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Psychological - Coaching - Counselling - Workshops

Our psychologist's use a number of evidence based therapies to help you achieve more control in your lives and create a more balanced and fulfilling life that gives you more meaning and purpose drawing on your strengths.

Cognitive Behavioural Therapy (CBT)

CBT is a psychotherapeutic treatment which is based on an approach that looks at the way we think (cognitions) and how it affects the way we act (behaviour). The way people view things in life are very different and this is based on a person's beliefs and perceptions. This will lead to many and varied emotional and behavioural responses and hence consequences from this thinking and behaviour. Some of this thinking and behaviour can be helpful, and some not so helpful in our day to day lives. Research has shown that CBT is effective in treating a variety of problems including, anxiety, depression, substance abuse and trauma.

Acceptance and Commitment Therapy (ACT)

ACT is a form of CBT and it works on enhancing human potential by working on developing a better understanding of acceptance of what is outside of one's control, and committing to action that allows a person to live a life with more meaning and purpose in their life according to their values and inspire and motivate you to change your life. Acceptance does not mean that you like something but it works on accepting it is what it is. The therapy teaches practical skills to deal with painful thoughts and feelings to enable them to have less impact on daily functioning. It teaches you how to stay in the here and now and not get stuck in what use to be or what is going to be.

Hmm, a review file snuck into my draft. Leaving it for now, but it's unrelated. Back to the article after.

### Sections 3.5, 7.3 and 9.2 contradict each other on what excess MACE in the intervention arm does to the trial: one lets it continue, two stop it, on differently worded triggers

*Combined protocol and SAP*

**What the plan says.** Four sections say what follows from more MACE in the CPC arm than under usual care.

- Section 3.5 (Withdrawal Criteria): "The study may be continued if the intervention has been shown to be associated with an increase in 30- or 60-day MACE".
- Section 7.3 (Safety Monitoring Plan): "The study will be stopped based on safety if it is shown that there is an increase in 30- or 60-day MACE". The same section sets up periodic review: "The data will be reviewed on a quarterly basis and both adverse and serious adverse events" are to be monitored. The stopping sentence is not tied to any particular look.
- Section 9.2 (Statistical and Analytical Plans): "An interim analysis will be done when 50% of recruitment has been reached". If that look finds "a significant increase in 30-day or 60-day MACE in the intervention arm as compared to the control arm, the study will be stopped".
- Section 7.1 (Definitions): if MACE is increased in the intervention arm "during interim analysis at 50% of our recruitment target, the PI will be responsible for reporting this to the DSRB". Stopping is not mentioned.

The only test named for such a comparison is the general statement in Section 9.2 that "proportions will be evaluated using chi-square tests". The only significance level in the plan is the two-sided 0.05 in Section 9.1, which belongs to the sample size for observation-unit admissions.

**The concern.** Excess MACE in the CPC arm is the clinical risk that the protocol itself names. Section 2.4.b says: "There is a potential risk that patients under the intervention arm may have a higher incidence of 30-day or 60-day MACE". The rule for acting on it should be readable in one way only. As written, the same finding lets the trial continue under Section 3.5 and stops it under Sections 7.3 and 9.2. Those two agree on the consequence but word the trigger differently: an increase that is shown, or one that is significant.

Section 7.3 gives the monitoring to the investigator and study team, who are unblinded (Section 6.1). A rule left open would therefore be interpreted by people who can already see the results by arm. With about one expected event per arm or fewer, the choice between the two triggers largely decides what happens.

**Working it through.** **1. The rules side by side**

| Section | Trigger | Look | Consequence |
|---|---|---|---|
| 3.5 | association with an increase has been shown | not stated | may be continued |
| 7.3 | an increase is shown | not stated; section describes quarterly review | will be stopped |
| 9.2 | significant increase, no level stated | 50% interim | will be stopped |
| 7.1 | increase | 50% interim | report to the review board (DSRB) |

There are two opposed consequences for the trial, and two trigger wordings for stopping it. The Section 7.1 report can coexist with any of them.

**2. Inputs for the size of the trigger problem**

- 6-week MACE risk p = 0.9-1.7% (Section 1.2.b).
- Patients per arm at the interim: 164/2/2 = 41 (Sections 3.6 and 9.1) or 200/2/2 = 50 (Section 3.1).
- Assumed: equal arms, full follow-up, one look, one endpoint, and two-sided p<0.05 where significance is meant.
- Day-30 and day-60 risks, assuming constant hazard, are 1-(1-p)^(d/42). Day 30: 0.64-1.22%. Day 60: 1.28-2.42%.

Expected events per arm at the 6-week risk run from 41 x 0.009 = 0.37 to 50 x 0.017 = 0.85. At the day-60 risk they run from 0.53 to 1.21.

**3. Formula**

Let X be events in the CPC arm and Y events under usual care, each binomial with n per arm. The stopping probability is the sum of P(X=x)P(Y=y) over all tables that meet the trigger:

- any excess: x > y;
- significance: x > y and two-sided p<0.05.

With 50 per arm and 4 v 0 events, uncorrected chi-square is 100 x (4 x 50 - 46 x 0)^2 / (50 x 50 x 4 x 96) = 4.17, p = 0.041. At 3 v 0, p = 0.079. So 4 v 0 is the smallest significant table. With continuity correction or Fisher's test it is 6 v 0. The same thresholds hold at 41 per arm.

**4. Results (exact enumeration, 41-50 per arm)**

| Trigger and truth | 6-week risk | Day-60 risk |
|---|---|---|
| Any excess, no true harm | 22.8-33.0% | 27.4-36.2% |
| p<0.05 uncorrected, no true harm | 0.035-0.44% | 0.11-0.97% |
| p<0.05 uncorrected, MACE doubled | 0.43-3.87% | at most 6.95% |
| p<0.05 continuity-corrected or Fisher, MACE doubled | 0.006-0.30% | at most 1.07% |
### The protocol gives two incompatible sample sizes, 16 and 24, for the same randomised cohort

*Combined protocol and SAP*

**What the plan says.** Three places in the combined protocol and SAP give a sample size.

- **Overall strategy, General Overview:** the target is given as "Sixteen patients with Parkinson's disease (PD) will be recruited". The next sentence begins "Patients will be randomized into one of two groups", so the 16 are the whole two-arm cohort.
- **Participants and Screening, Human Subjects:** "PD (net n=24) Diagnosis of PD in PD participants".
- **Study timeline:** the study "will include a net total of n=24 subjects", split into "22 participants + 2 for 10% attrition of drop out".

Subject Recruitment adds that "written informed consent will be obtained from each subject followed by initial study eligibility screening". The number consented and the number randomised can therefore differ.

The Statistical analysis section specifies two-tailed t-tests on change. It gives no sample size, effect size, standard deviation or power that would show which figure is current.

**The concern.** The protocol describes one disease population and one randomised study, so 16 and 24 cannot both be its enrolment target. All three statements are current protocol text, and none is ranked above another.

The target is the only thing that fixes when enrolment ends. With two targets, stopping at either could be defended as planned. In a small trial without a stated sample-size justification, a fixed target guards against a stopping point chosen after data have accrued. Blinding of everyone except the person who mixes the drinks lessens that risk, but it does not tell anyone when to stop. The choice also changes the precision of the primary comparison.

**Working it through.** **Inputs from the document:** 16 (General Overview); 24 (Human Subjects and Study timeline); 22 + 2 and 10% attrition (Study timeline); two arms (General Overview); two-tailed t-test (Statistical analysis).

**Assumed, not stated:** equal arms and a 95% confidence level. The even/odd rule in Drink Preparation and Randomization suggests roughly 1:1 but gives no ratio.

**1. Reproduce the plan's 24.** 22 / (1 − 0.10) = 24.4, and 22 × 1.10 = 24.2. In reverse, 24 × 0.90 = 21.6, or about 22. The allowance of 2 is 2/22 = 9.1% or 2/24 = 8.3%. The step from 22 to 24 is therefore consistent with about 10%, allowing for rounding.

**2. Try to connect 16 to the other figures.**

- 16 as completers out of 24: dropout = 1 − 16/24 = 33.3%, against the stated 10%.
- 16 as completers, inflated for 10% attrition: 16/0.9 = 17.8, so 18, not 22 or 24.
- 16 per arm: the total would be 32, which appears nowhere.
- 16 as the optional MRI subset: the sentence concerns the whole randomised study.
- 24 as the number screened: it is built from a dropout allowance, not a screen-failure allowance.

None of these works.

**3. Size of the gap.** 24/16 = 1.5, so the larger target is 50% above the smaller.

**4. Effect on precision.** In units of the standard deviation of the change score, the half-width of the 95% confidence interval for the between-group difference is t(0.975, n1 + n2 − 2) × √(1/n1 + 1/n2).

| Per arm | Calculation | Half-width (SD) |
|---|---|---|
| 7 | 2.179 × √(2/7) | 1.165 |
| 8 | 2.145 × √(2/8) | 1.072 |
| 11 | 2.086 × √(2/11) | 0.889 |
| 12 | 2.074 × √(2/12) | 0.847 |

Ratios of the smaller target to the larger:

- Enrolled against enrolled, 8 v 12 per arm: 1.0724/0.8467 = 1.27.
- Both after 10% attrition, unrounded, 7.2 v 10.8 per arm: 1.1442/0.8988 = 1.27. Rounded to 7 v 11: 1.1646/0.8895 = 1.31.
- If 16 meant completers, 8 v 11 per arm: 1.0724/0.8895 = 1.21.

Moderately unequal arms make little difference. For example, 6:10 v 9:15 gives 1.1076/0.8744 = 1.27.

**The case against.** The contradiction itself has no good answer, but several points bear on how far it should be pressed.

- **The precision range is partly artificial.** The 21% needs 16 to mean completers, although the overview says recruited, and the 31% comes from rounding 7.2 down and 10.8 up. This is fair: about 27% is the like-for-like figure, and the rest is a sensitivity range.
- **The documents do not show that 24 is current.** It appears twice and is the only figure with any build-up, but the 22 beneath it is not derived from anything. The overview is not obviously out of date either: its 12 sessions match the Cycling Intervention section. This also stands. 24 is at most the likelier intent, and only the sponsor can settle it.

Interpersonal Therapy (IPT)

Looking at things from a Systemic approach this therapy aim is to reduce any troubling symptoms or issues by focusing on the interpersonal relationships of the person involved, and how they relate to them and how they interact with important people in your life. This type of therapy has been found to have good result in reducing symptoms by working on improving interpersonal relationships.

Psycho-education

This is a specific education that aims to help people with mental health concerns to access the facts about their particular concerns and mental health issues to assist in better understanding how they are feeling and why. It also assist with identifying strategies to help build up an approach to better manage the symptoms and there effects.

Motivational Interviewing

Motivational interviewing focuses on exploring and resolving ambivalence and explores motivational processes within the client in order to facilitate change and work on achieving goals. The therapy is a collaborative, person-centred therapy that aims to increase the client's intrinsic motivation so that any change comes from the choices the client makes, rather than feeling that they are being imposed on them from an external source.

Solution Focused Therapy